Bitch, bitch, bitch
This just in: we’re a bunch of protectionist, defeatist sheep. Discuss.
Jeffrey Simpson is back in a foul temper, and The Globe and Mail is better for it, we feel. Today he decries our hypocritical stance on world trade, which involves demanding “other countries lower their subsides and protection for agricultural products that we export … while insisting that whole sections of Canada’s agricultural market remain effectively closed to imports”—notably poultry, eggs and dairy, which are subject to gigantic import tariffs. Since there’s no political courage to anger farmers—particularly in Quebec, which benefits most from this “across-the-board, across-the-country racket”—and no groundswell of public opposition, Simpson says the only hope is that ongoing trade talks establish a framework in which Canada will simply be forced to change.
The Halifax Chronicle-Herald‘s Dan Leger believes we’re becoming “a society of complainers and defeatists,” noting our fatalistic tendencies on Afghanistan (“we can’t do anything to help … so we shouldn’t even try”), law-and-order (“let’s just clean up the blood and punish the perps,” and never mind root causes), the economy (“we can’t stand on our own feet economically, so let’s shut our doors to foreign trade and investment”), and culture (“let’s just be tax-averse Neanderthals”). He concedes the media may have played a teensy role in creating this atmosphere, and rendering politicians fearful of espousing any big, new ideas.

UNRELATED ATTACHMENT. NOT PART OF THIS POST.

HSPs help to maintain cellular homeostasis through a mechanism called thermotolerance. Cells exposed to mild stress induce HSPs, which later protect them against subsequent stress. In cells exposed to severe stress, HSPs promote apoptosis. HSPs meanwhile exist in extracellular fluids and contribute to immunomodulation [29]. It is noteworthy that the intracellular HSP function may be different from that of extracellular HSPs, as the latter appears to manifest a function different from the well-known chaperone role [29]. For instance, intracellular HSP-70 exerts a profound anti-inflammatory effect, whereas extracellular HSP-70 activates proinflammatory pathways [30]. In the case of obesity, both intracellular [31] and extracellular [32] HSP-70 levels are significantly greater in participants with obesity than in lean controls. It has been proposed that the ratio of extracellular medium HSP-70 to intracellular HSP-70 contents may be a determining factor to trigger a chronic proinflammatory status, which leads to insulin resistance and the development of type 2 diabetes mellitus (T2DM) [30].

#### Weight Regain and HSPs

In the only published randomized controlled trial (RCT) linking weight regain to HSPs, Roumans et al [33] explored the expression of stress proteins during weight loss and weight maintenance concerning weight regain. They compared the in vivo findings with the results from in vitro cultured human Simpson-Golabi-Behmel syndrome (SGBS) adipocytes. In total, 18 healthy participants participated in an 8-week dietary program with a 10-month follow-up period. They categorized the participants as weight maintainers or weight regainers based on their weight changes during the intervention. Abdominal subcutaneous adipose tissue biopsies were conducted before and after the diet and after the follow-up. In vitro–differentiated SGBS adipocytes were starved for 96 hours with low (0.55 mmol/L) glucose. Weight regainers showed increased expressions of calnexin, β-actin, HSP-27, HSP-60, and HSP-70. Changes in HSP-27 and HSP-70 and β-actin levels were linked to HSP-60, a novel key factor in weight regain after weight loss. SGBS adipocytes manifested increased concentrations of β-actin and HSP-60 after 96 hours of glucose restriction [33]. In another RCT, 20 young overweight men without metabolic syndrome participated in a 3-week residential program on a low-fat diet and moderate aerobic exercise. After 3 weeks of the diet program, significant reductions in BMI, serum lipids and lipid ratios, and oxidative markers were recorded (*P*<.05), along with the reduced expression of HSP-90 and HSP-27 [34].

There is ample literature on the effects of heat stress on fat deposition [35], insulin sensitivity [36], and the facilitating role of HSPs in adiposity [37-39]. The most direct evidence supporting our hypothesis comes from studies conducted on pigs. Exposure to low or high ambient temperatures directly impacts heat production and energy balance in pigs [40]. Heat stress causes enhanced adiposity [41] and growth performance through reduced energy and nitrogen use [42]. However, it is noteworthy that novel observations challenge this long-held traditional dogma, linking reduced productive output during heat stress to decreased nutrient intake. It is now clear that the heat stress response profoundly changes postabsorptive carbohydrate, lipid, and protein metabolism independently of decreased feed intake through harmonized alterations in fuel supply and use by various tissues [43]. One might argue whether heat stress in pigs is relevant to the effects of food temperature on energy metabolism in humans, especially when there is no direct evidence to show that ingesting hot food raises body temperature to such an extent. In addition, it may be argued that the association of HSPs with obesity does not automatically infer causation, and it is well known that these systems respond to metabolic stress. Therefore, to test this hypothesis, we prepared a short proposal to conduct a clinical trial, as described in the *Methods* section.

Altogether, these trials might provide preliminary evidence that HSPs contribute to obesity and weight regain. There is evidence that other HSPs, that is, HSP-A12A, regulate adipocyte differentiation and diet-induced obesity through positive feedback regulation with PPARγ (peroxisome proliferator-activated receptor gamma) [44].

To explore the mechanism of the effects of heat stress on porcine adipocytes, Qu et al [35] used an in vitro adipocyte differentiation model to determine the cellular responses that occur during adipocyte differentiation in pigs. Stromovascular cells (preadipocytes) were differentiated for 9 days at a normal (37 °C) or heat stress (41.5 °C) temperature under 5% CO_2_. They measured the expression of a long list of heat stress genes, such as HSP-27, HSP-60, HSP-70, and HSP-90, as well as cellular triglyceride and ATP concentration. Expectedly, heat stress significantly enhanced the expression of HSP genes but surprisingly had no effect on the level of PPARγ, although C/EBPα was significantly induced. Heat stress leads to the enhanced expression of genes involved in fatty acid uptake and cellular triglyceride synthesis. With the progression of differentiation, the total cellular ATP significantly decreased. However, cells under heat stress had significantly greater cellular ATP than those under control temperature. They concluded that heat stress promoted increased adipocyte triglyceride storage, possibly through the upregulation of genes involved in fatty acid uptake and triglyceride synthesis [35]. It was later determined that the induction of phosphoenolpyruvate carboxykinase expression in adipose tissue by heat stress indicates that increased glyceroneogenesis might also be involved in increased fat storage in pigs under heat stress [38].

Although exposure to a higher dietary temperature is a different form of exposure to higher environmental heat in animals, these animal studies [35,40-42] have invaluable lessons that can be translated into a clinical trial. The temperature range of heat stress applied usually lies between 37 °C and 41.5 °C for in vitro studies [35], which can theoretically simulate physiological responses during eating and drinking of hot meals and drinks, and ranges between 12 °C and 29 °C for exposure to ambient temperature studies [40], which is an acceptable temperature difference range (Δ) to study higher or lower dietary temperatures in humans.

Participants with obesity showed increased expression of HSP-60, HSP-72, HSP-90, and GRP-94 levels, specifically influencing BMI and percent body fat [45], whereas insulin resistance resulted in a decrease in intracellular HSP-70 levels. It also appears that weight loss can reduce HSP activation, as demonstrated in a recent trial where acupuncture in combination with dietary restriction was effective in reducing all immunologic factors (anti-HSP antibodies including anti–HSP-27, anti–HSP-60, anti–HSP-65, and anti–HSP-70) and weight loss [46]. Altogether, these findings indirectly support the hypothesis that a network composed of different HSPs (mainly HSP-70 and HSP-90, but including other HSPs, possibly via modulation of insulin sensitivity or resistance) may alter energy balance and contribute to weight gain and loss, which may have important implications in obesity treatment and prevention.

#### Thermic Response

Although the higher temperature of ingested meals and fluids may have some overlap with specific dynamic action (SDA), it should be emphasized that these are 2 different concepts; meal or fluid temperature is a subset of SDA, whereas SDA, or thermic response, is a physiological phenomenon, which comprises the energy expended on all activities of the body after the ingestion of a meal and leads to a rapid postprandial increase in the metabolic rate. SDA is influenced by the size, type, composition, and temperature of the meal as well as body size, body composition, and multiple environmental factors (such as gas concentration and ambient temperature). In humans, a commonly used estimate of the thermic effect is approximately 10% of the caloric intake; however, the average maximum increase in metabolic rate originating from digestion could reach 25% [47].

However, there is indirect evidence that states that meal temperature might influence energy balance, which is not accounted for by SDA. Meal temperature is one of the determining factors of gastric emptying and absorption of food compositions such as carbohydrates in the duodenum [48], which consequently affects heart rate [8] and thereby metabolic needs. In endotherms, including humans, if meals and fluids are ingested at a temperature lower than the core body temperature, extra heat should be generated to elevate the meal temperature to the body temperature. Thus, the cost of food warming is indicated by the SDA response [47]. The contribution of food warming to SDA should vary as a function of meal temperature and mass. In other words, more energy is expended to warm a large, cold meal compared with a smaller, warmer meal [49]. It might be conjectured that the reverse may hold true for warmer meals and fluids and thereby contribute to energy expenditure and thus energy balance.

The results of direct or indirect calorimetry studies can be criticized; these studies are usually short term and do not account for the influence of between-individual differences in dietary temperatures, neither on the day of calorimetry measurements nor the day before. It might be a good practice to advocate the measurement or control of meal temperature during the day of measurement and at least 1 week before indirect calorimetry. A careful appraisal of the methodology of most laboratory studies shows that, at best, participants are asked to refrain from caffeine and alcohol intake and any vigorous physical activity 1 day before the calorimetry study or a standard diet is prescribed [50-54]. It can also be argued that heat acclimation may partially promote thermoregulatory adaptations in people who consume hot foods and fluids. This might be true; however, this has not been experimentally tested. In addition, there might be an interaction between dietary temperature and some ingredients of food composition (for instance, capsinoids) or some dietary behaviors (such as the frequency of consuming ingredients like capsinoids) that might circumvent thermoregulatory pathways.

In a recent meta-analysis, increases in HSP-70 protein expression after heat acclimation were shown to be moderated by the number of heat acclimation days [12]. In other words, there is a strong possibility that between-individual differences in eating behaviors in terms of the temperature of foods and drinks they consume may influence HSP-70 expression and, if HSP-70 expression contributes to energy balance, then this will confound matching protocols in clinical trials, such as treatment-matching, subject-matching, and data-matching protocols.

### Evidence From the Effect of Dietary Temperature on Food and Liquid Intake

North and west
The Globe‘s Gary Mason looks at the Yukon’s surprisingly promising experiment with aboriginal self-government, arguing that while it hasn’t been quick or hiccup-free, many native bands now “have the power to take over responsibility for areas such as education, health and justice—and some are doing just that.” This would have been impossible without the “respectful and supportive relationship” between aboriginal leaders and the territorial government, Mason believes, which has made such concessions as banning oil and gas exploration in areas subject to unsettled land claims. “With any luck, and with further progress,” Mason says this “may be a model for what native/non-native relations can be in this country.”
The Vancouver Sun‘s Vaughn Palmer crunches the numbers on the B.C. government’s carbon emissions reduction targets, answering intriguing questions such as: if electricity production currently accounts for just two per cent of emissions, how will it account for “three times the projected savings of emissions from the carbon tax”? (Answer: project an emissions number based on massive increases in fossil fuel-burning electricity production, then decide not to do it.) A 16-member Climate Action Team is due to report this week on how to close a nine million tonne gap, which Palmer says is no small feat—and whatever they recommend, Gordon Campbell faces some “tough calls.”
The way we were, and aren’t anymore